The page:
Friday, September 19, 2008

Have Atheists Proved There Is No God?, Thomas B. Warren

Have Atheists Proved There Is No God?, Thomas B. Warren

The existence of evil and human suffering is perhaps the strongest argument atheists have advanced to create doubts in the minds of Christians. The atheists seek to exploit the existence of human suffering in the face of an omni-benevolent God as a contradiction, and since human suffering is undeniable then God must not exist. Indeed, this is a challenging subject and Thomas B. Warren’s book is devoted to tackling this very issue head on. The book is a product of the final chapter of Warren’s doctoral dissertation in Philosophy entitled “God and Evil: Does Judeo-Christian Theism Involve a Logical Contradiction?” which he defended and was awarded the terminal degree from Vanderbilt University. Those familiar with dissertations and defending such before the scholars can imagine the amount of preparation and thought that went into this question. While the book is based on a dissertation for scholars, it is written at a level that all can profit from studying.

The book begins with a survey of the attacks atheists launch against Christianity on the problem of evil. It includes excepts of quotes from prominent antagonists to Christianity including J. L. Mackie who stated that there is no rational proof for the existence of God, David Hume who argues that the existence of a good God and existence of evil demonstrate a logical contradiction, and others from antiquity who have dealt with the problem of evil and suffering.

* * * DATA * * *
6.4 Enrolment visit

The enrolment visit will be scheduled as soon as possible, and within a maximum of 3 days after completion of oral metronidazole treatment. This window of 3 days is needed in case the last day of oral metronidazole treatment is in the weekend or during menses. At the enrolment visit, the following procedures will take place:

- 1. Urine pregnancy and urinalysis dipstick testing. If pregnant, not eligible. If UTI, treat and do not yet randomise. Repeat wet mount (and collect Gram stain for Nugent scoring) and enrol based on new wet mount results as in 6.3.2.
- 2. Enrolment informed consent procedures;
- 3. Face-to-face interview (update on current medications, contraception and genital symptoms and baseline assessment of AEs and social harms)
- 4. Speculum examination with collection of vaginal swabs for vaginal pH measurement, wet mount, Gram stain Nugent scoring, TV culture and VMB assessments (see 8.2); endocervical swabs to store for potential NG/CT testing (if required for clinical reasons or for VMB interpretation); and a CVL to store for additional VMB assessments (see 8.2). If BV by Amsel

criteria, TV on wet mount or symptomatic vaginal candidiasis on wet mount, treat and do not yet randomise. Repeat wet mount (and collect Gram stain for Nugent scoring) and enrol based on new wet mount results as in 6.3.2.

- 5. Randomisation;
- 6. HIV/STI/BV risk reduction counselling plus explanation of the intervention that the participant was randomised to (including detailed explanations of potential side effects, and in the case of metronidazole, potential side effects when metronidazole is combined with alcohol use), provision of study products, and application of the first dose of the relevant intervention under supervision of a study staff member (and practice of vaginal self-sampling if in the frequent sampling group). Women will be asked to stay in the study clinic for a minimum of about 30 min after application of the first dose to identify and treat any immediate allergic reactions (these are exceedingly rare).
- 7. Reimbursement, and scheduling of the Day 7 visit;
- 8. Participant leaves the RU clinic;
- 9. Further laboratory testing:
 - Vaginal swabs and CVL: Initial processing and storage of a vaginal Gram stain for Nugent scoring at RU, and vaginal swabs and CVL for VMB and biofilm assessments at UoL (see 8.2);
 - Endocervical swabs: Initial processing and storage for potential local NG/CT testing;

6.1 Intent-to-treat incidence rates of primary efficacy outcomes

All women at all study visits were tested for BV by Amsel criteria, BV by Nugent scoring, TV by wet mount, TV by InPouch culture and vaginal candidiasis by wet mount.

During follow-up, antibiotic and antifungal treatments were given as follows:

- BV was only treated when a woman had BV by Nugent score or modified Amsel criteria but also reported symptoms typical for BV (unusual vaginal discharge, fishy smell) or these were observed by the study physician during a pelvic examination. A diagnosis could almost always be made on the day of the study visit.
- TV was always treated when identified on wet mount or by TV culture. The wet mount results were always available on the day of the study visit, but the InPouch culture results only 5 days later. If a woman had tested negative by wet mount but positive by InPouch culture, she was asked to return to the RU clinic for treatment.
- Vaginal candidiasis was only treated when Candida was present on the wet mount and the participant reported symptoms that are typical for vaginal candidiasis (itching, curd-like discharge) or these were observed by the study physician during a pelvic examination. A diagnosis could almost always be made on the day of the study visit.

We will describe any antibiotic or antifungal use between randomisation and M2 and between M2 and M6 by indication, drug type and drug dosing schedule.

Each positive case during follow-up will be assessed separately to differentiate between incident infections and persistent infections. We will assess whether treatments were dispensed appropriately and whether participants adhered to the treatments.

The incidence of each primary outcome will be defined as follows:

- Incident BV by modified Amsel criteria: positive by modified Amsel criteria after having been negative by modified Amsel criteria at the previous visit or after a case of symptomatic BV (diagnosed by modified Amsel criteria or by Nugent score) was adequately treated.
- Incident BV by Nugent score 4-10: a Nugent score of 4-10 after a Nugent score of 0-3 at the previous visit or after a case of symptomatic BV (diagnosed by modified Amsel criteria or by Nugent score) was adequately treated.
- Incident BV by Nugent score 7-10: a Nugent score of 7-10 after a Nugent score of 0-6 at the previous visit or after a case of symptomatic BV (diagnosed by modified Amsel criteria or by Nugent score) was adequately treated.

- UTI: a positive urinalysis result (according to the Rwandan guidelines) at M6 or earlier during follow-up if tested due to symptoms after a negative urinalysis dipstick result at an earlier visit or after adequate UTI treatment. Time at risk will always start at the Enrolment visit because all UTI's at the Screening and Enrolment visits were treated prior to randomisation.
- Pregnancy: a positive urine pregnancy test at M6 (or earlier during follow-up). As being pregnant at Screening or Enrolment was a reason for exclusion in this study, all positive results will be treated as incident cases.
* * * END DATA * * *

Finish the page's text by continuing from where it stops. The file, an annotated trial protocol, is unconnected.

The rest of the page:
Warren goes on to delineate the divine attributes of God as all-powerful, all-knowing, all-good, and all-just; and demonstrates that there is no contradiction between God’s attributes and the existence of evil. Then, Doctor Warren goes on to explain that the world is an ideal environment designed to accomplish God’s purpose, which is to provide the human race a life of freewill so one’s soul may choose to serve God. If one subscribes to the false concepts of predestination, total hereditary depravity, etc., then a contradiction does indeed exist between a loving God and human suffering. However, when one realizes that man has been given free moral agency, placed on an earth designed for the free exercise of this agency, and has the opportunity to prove himself by obedience to the gospel as a soul destined for heaven, then the contradiction has been removed. Dr. Warren defends what he calls “Biblical Theism” against the attacks made by atheists using J. L. Mackie’s line of attack using the problem of suffering and existence of God as a framework for the refutation.

Thomas Warren goes on to deal with the subject of natural calamities; which often plague people with doubts. Indeed, it is difficult at times to see the good in disasters larger than the person such as a tornado or hurricane; however, that does not mean that good does not overcome. The writer reminds his readers that it is imperative that one remembers that this world is NOT our home. The world is a temporary dwelling but heaven and hell are eternal abodes based on what one does with the time given on this earth. This truth cannot be overstated nor should it be underestimated!


Warren also deals with all types of suffering—animal and human suffering. One word of caution…a person who is suffering may be naturally overwhelmed with emotions that cloud their ability to look at these items objectively. It is imperative that we study these matters before the difficult days come, because the difficult days will come!

2 comments:

suddenlyatheist said...

"Have Atheists Proved There Is No God?"

No.

And why should we?

That's like asking "Have those who don't believe in them proved that there are no leprechauns?"

It's a sly reversal of the burden of proof.

You have to prove god. It hasn't happened, and so we won't believe.

drkenney said...

I appreciate your comment; however, I believe your analogy to leprechauns is weak. The evidence that there is a God in science and the Bible, for example, is abundant. The evidence for leprechauns compared to the evidence for God? I think you would agree that these two bodies of evidence are not equivalent.